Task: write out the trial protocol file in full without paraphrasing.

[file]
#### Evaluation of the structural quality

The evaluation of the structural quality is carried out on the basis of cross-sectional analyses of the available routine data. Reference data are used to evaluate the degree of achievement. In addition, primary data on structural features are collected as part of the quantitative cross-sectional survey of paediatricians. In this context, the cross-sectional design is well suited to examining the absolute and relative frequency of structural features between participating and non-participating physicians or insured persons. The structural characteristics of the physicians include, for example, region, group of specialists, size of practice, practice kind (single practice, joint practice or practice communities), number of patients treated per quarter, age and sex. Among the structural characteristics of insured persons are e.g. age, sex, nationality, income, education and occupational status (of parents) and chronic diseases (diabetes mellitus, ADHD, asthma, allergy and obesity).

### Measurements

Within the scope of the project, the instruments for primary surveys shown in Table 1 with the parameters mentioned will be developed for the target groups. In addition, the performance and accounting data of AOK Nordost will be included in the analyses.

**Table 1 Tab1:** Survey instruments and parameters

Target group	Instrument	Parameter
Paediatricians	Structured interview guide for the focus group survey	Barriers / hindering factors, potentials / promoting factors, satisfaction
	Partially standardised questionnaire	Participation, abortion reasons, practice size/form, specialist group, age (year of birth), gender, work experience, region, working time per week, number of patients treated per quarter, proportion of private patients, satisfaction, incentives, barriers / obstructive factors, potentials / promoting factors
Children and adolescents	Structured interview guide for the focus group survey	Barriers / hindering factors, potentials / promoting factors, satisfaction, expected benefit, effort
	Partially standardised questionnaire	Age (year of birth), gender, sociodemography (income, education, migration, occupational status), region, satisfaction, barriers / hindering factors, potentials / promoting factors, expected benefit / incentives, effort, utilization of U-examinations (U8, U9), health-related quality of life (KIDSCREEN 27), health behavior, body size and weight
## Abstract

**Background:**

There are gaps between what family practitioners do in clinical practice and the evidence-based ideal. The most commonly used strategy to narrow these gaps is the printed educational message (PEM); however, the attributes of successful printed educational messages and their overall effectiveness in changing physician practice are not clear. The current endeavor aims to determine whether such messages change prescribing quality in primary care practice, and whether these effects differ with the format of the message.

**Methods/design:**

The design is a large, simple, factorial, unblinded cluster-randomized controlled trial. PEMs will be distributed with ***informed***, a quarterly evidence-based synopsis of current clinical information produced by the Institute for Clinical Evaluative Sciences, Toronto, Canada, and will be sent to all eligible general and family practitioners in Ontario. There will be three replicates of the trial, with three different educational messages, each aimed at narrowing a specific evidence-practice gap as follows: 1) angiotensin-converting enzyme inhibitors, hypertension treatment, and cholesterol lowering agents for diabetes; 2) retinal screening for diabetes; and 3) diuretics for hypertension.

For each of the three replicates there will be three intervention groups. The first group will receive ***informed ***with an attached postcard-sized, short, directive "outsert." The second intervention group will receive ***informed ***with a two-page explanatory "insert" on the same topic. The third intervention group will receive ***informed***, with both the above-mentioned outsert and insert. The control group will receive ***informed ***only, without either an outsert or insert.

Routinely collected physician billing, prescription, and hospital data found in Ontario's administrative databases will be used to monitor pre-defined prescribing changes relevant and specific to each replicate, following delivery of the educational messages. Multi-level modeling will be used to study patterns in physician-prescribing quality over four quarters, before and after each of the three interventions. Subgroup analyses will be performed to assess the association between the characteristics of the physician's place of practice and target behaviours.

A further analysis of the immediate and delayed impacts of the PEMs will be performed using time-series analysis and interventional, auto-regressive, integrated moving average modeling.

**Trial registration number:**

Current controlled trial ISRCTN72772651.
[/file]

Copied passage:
#### Evaluation of the structural quality

The evaluation of the structural quality is carried out on the basis of cross-sectional analyses of the available routine data. Reference data are used to evaluate the degree of achievement. In addition, primary data on structural features are collected as part of the quantitative cross-sectional survey of paediatricians. In this context, the cross-sectional design is well suited to examining the absolute and relative frequency of structural features between participating and non-participating physicians or insured persons. The structural characteristics of the physicians include, for example, region, group of specialists, size of practice, practice kind (single practice, joint practice or practice communities), number of patients treated per quarter, age and sex. Among the structural characteristics of insured persons are e.g. age, sex, nationality, income, education and occupational status (of parents) and chronic diseases (diabetes mellitus, ADHD, asthma, allergy and obesity).

### Measurements

Within the scope of the project, the instruments for primary surveys shown in Table 1 with the parameters mentioned will be developed for the target groups. In addition, the performance and accounting data of AOK Nordost will be included in the analyses.

**Table 1 Tab1:** Survey instruments and parameters

Target group	Instrument	Parameter
Paediatricians	Structured interview guide for the focus group survey	Barriers / hindering factors, potentials / promoting factors, satisfaction
	Partially standardised questionnaire	Participation, abortion reasons, practice size/form, specialist group, age (year of birth), gender, work experience, region, working time per week, number of patients treated per quarter, proportion of private patients, satisfaction, incentives, barriers / obstructive factors, potentials / promoting factors
Children and adolescents	Structured interview guide for the focus group survey	Barriers / hindering factors, potentials / promoting factors, satisfaction, expected benefit, effort
	Partially standardised questionnaire	Age (year of birth), gender, sociodemography (income, education, migration, occupational status), region, satisfaction, barriers / hindering factors, potentials / promoting factors, expected benefit / incentives, effort, utilization of U-examinations (U8, U9), health-related quality of life (KIDSCREEN 27), health behavior, body size and weight
## Abstract

**Background:**

There are gaps between what family practitioners do in clinical practice and the evidence-based ideal. The most commonly used strategy to narrow these gaps is the printed educational message (PEM); however, the attributes of successful printed educational messages and their overall effectiveness in changing physician practice are not clear. The current endeavor aims to determine whether such messages change prescribing quality in primary care practice, and whether these effects differ with the format of the message.

**Methods/design:**

The design is a large, simple, factorial, unblinded cluster-randomized controlled trial. PEMs will be distributed with ***informed***, a quarterly evidence-based synopsis of current clinical information produced by the Institute for Clinical Evaluative Sciences, Toronto, Canada, and will be sent to all eligible general and family practitioners in Ontario. There will be three replicates of the trial, with three different educational messages, each aimed at narrowing a specific evidence-practice gap as follows: 1) angiotensin-converting enzyme inhibitors, hypertension treatment, and cholesterol lowering agents for diabetes; 2) retinal screening for diabetes; and 3) diuretics for hypertension.

For each of the three replicates there will be three intervention groups. The first group will receive ***informed ***with an attached postcard-sized, short, directive "outsert." The second intervention group will receive ***informed ***with a two-page explanatory "insert" on the same topic. The third intervention group will receive ***informed***, with both the above-mentioned outsert and insert. The control group will receive ***informed ***only, without either an outsert or insert.

Routinely collected physician billing, prescription, and hospital data found in Ontario's administrative databases will be used to monitor pre-defined prescribing changes relevant and specific to each replicate, following delivery of the educational messages. Multi-level modeling will be used to study patterns in physician-prescribing quality over four quarters, before and after each of the three interventions. Subgroup analyses will be performed to assess the association between the characteristics of the physician's place of practice and target behaviours.

A further analysis of the immediate and delayed impacts of the PEMs will be performed using time-series analysis and interventional, auto-regressive, integrated moving average modeling.

**Trial registration number:**

Current controlled trial ISRCTN72772651.